The secretive, all-civilian panels charged with determining discipline against Los Angeles police officers accused of misconduct are often chaired not by those familiar with the rules — instead, many times they’re chaired by real estate agents.
That’s according to internal LAPD investigators tasked with studying how the three-member bodies, called Board of Rights panels, operate. The panels, according to city rules, are the ultimate arbiters for disciplining officers, with powers outranking even the chief of the Los Angeles Police Department.
At times, the civilians making up a Board of Rights panel have refused to make judgments even though LAPD policies said they should, said Detectives Marc Furniss at the Tuesday, Nov. 22 Police Commission meeting.
Those civilians, whose names are not released to the public, effectively rendered the department’s rules for employee conduct unenforceable.
“We’ve had a lot of pushback from the various civilians, some of which have law degrees and are attorneys, but a lot of times we have real estate agents and architects, and what not, on these boards,” Furniss told the commissioners.
“So, some of them have been putting a lot of their personal opinion into it.”
A review of the all-civilian panels, presented Tuesday by Furniss and others working with LAPD’s Inspector General’s Office, peeled back a layer of secrecy around how the panels work after they were first adopted in 2019. That year, the City Council approved the new rules, and Mayor Eric Garcetti signed the ordinance.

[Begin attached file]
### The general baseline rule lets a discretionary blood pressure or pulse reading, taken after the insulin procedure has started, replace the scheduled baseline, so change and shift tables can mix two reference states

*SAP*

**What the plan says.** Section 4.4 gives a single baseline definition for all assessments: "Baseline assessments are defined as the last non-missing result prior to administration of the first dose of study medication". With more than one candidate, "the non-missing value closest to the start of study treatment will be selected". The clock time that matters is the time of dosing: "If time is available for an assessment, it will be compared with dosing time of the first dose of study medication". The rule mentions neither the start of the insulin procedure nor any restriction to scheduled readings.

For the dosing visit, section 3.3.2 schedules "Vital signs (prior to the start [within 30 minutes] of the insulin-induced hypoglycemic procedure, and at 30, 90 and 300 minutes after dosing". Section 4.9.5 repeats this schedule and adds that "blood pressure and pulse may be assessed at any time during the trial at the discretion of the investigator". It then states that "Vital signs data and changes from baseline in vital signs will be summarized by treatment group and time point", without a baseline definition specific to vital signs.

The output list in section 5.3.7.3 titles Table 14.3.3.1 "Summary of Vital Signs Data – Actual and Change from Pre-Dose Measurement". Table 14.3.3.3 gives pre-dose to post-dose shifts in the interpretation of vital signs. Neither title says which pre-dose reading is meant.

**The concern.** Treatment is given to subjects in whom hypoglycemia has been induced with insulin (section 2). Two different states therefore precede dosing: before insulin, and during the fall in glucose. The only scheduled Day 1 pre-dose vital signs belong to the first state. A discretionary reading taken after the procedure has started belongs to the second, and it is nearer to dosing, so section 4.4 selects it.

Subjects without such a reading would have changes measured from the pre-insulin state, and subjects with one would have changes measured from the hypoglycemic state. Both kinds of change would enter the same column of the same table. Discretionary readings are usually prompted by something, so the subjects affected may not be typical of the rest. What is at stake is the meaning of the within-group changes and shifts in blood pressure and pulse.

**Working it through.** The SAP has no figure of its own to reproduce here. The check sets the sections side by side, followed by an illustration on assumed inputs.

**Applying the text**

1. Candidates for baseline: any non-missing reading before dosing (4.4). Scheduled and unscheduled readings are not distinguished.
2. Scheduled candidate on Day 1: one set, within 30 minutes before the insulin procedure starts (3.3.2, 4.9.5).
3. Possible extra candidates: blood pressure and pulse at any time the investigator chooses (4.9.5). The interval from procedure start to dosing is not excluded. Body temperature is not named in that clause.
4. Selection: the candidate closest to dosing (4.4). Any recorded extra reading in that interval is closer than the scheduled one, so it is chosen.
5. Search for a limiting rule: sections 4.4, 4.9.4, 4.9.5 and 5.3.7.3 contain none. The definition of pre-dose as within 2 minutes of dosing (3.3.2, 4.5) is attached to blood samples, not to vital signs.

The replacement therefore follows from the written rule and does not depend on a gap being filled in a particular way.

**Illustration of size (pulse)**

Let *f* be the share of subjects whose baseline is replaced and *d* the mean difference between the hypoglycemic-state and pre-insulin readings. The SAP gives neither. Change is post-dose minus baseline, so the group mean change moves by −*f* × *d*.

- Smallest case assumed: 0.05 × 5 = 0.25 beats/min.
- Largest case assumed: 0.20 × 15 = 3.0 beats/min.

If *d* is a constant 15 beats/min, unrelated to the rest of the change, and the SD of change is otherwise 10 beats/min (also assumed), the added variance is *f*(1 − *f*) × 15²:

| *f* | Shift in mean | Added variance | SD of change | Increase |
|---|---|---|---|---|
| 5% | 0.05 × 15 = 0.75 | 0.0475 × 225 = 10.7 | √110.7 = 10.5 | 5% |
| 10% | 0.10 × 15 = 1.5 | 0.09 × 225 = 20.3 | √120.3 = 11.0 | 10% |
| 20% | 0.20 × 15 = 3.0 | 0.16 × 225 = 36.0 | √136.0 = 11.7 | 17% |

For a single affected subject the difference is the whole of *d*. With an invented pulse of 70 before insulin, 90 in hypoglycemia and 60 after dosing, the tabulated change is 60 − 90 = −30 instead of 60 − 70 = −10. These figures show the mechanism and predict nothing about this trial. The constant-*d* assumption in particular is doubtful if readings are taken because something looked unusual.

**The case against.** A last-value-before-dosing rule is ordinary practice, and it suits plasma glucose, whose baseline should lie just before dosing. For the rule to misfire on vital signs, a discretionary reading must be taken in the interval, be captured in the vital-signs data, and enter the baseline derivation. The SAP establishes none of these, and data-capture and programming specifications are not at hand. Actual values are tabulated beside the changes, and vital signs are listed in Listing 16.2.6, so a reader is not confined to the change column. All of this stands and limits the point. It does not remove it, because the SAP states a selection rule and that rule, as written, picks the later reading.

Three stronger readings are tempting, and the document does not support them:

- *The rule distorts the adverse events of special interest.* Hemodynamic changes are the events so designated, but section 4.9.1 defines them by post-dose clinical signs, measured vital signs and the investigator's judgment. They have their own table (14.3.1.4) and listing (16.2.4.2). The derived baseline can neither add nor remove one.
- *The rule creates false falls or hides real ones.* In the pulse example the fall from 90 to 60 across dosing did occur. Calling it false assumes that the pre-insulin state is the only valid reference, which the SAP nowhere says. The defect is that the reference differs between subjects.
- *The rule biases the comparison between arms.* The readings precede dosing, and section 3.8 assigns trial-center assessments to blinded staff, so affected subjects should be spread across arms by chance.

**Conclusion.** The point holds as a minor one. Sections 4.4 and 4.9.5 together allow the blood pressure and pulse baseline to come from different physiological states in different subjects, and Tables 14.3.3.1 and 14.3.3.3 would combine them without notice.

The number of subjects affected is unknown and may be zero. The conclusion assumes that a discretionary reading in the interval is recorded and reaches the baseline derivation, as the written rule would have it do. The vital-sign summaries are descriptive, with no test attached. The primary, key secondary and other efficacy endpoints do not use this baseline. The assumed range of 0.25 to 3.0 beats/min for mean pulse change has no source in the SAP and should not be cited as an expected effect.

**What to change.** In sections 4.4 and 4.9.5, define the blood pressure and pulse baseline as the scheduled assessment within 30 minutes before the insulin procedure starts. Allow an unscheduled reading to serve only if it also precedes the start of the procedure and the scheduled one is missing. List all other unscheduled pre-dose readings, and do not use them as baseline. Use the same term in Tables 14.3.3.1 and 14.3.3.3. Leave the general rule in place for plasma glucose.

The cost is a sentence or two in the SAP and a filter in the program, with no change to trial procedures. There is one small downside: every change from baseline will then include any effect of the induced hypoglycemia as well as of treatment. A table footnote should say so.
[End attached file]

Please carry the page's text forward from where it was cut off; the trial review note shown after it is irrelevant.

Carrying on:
The ordinance was based on voter-backed Measure C, which in 2017 gave officers accused of misconduct who want to appeal their discipline the option of choosing Board of Rights panels chaired by two LAPD commanders and a civilian, or a panel with three civilians.
The intent of adding more civilians to Board of Rights hearings was to make them more transparent and fair following years of reporting that LAPD’s internal disciplinary process was heavily tilted in favor of officers. But last year, Mark Smith, the inspector general, said he found the all-civilian panels were more likely to override disciplinary decisions and reduce punishments: In more than 70% of the cases they saw, the civilian panelists reduced penalties for the officers.
Over the last two years, Furniss said he found that in some cases the all-civilian panels were invalidating LAPD policy.
“We’ve had a couple board members recently where they basically told us they don’t believe in the term ‘unbecoming conduct,’” he said. “And they told the department if we can’t show them the policy or procedure that is violated, they won’t find (the officer) guilty.
“Of course that’s unheard of,” Furniss said. “‘Unbecoming conduct’ is designed to cover all the types of conduct we don’t specifically have a policy or procedure for. The board refused to accept it.”
The department recently has used unbecoming conduct charges to discipline officers accused of a variety of offenses, like making racist comments and sharing racist images with coworkers, displaying violent behavior during 2020’s George Floyd protests, and firing their sidearms while drinking alcohol off-duty.
Officers appear to have noticed that the …read more
Source:: Los Angeles Daily News
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